Somebody Up There Likes MeJune 01, 2016

"Everybody now knows how to find the meaning of life within himself."

- "The Sirens of Titan" (Kurt Vonnegut, 1959)

November would be that time of the year to remember science fiction. Kurt Vonnegut, the author of "The Sirens of Titan", was born on the eleventh. The eleventh month of the year also marked the anniversary of the first publication of "The Astronauts", the first novel of Stanisław Lem. Five years ago, during this exact week, UNESCO hailed Poland for its contribution to literature. None was truer than Lem's impact on the science-fiction genre. "The Astronauts" may be set during the time when Communism took over the world, but this wasn't about the war of ideologies. It had more to do with man's desire to explore outer space.

Why does man keep on searching for answers outside?

The omnipresent narrator in "The Sirens of Titan" remarked that man wanted to know what the creation was all about. It could've been plain and simple, but it was more than that. Make it millions. It was also a Sisyphean task. (No one have entered the Black Hole and came out of it.) Could it be due to curiosity? We wanted to find out who created the universe, and if there would be any semblance to us. It would seem plausible. In fact, this could be one of the driving forces behind the Space Race (during the height of the Cold War). The urge to explore won't be enough. (We haven't scourge all the corners of the ocean yet.) Let's go to the next one.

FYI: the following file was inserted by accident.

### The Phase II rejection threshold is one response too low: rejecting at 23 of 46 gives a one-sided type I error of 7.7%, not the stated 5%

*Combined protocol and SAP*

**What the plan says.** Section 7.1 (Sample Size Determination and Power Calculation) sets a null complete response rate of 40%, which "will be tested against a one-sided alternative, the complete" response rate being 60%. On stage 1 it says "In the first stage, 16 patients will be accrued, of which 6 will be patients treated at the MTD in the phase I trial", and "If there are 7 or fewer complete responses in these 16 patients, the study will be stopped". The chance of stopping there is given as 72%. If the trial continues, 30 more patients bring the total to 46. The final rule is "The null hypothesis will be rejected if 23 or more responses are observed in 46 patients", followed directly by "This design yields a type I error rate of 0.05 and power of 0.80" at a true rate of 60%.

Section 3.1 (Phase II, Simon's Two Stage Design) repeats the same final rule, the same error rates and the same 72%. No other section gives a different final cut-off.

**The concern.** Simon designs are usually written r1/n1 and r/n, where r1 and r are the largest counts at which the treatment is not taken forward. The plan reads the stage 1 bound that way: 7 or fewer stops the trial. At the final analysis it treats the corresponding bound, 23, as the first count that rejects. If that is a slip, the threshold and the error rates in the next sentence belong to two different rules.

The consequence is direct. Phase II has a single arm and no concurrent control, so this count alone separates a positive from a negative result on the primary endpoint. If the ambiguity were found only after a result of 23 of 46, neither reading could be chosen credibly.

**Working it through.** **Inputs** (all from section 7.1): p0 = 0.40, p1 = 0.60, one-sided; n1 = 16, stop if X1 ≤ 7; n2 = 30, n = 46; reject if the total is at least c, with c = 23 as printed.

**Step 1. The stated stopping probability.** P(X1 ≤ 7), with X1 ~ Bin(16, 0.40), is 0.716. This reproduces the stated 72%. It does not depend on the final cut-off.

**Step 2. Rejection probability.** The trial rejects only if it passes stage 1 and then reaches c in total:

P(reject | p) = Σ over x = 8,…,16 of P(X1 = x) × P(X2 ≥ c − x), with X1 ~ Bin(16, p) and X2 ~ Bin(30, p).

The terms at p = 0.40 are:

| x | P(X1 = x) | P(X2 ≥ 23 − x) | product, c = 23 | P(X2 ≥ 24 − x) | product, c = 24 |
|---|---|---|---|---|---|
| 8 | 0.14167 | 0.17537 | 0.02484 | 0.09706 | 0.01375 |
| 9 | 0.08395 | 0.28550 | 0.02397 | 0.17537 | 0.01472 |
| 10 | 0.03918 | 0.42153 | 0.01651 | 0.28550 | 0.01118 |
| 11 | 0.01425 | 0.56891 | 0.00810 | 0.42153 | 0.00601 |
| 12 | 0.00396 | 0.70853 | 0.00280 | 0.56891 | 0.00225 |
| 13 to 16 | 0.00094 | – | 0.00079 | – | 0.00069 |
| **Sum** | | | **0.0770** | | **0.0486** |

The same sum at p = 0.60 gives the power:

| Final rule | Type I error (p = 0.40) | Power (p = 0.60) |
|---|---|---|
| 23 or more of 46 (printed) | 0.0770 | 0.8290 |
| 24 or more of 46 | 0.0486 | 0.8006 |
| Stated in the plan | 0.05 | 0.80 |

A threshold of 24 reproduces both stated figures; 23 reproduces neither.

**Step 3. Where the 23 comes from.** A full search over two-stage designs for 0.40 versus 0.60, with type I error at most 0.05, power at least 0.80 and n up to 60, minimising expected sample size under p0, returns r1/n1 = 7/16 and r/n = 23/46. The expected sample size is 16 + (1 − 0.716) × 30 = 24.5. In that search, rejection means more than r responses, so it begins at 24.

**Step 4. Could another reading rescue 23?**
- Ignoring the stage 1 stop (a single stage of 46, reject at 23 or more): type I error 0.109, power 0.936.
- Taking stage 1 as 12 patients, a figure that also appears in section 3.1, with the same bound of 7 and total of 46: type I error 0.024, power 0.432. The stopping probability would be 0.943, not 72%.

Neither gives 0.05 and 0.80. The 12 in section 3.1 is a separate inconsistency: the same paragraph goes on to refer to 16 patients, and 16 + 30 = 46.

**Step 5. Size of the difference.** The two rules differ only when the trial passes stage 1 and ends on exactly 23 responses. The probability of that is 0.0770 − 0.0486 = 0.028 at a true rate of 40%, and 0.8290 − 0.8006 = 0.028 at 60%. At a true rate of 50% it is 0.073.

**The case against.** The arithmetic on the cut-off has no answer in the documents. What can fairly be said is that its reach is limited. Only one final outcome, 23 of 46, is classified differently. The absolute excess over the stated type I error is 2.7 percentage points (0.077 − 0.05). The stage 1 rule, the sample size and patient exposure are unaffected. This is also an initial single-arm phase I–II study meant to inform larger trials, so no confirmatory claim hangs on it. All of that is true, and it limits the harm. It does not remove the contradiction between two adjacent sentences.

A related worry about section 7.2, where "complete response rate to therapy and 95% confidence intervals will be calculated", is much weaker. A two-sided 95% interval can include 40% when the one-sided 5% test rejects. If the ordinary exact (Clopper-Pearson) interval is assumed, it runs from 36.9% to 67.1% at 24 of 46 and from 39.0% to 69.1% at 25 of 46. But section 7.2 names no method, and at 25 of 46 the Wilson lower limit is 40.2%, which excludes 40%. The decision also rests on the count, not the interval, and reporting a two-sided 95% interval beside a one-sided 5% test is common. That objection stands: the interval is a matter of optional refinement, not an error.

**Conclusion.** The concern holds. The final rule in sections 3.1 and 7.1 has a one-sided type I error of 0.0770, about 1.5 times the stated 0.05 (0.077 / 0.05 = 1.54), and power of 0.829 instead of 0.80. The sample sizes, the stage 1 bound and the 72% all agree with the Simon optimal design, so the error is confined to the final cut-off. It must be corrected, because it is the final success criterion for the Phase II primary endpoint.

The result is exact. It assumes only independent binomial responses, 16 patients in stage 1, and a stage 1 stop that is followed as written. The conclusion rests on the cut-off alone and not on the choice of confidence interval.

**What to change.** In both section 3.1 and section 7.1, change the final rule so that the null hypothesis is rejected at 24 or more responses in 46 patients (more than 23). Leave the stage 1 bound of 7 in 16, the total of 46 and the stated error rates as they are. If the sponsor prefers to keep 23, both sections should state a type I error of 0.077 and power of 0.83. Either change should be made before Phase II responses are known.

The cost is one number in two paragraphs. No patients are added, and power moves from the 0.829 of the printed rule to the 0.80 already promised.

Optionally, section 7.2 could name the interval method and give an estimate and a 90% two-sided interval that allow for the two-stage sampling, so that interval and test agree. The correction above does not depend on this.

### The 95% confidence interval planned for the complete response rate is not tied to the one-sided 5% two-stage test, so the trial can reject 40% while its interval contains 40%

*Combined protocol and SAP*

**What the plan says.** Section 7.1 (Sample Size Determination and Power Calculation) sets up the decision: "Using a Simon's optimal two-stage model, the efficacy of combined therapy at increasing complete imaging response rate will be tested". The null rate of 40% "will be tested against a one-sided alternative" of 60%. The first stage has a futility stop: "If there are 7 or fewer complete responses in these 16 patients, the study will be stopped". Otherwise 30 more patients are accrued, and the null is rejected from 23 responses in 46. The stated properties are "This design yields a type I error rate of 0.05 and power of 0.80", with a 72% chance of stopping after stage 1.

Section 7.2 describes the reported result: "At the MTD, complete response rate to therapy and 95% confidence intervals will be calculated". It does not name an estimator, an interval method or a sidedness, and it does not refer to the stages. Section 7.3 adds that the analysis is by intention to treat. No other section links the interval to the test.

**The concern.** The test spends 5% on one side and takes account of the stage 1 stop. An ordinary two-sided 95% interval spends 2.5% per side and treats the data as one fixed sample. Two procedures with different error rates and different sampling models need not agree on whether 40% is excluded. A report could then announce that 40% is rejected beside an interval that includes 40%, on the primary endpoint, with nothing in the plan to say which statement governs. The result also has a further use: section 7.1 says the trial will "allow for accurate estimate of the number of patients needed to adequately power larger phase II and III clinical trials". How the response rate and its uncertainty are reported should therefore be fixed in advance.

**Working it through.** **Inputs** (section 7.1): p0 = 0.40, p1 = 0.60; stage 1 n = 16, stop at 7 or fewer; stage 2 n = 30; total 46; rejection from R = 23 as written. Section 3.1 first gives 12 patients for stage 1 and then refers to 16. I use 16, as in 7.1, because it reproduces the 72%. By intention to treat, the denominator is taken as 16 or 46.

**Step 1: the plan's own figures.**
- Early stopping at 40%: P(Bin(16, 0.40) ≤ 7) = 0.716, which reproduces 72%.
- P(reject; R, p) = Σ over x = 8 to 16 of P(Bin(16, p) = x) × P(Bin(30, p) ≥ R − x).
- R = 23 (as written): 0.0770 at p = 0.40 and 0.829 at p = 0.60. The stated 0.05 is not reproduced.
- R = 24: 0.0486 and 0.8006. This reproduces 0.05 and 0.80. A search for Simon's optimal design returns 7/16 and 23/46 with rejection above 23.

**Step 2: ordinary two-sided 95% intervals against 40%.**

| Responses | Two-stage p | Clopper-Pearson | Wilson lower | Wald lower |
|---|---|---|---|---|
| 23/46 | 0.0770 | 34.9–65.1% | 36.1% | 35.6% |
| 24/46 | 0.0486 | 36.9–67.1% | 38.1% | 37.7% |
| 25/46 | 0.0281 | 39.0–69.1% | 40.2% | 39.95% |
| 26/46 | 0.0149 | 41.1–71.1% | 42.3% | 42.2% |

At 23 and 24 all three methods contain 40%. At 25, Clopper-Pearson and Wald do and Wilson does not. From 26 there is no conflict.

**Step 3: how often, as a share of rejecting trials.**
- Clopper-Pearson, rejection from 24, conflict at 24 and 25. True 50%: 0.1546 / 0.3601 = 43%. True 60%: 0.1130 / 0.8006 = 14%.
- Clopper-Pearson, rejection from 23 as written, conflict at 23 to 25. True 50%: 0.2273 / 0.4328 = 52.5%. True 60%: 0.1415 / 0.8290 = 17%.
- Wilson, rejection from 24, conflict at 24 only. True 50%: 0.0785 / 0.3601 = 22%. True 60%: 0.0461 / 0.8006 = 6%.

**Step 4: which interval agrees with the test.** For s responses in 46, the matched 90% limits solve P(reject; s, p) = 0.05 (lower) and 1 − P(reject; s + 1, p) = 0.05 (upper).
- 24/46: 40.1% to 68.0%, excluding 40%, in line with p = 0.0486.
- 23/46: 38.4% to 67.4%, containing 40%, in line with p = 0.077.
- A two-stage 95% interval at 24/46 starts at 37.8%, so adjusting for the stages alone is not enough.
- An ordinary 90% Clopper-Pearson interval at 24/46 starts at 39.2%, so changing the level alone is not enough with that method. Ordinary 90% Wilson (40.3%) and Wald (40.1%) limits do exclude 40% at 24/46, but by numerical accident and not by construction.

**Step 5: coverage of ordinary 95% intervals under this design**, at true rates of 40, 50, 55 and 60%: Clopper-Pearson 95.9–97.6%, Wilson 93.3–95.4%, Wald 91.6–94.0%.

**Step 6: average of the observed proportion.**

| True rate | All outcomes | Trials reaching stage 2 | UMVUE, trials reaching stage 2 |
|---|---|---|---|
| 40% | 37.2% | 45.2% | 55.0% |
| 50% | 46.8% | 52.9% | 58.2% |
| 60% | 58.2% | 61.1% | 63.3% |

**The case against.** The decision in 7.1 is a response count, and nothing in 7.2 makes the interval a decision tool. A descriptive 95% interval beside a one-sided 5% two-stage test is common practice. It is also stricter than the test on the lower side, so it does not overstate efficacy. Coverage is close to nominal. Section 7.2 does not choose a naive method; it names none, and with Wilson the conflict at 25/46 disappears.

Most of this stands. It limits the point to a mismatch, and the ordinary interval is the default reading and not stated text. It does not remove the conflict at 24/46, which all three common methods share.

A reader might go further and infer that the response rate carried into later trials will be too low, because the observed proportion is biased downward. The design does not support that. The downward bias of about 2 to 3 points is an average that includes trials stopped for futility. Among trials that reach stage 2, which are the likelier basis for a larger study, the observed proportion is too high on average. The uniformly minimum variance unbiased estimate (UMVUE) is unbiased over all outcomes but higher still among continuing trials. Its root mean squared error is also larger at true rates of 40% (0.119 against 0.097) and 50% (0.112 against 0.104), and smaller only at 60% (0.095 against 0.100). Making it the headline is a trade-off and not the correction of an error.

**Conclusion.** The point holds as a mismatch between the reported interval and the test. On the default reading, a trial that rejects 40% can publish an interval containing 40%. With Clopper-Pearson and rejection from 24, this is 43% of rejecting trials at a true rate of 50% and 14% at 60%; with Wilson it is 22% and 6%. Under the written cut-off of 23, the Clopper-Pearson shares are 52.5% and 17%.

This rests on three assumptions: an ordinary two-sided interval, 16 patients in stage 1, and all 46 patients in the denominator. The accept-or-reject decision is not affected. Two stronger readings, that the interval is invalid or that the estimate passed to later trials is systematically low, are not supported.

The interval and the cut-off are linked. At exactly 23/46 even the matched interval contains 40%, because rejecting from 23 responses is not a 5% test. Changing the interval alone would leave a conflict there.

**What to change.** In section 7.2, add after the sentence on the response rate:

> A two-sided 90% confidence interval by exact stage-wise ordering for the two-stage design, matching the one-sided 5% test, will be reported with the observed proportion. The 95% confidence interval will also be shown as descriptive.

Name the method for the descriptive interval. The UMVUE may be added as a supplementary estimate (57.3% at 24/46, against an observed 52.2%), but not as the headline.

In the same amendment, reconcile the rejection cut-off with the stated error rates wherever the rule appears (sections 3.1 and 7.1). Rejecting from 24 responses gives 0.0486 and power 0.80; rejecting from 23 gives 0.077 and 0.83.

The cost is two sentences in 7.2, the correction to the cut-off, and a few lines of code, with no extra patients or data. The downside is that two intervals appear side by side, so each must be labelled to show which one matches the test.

In "2001: A Space Odyssey", Arthur Clarke would hint at a possible contact between an extra-terrestrial race and mankind during the dawn of time. The earliest members of the Homo sapiens could vouch for it (if they could say a word). As for the ancient civilizations, another look at the obelisk might reveal some answers. "Solaris" revealed the futile attempt to establish communication between humans and aliens. The cosmonauts could only see the bright hues of the two suns, which existed in another galaxy, while the non-human organisms could only convey their messages through their memories. If only there many were too many happy moments.

The angry, red planet

Expect a human colony in Mars during the next century (at the least). There have been many expeditions to the planet after Earth, as it try to find out if there is any life-sustaining form in that planet. Popular culture tend to hype it, inciting our fear of the unknown. On the other hand, there is a growing concern on resources being depleted someday. (This is the premise behind Christopher Nolan's "Interstellar".) As for what lies beyond, it would be hard to predict. But expect more spacecrafts to orbit, even data-storing robots to be hurled into Jupiter and Saturn. It's not only due to our curious mind. Somebody up there may like it.

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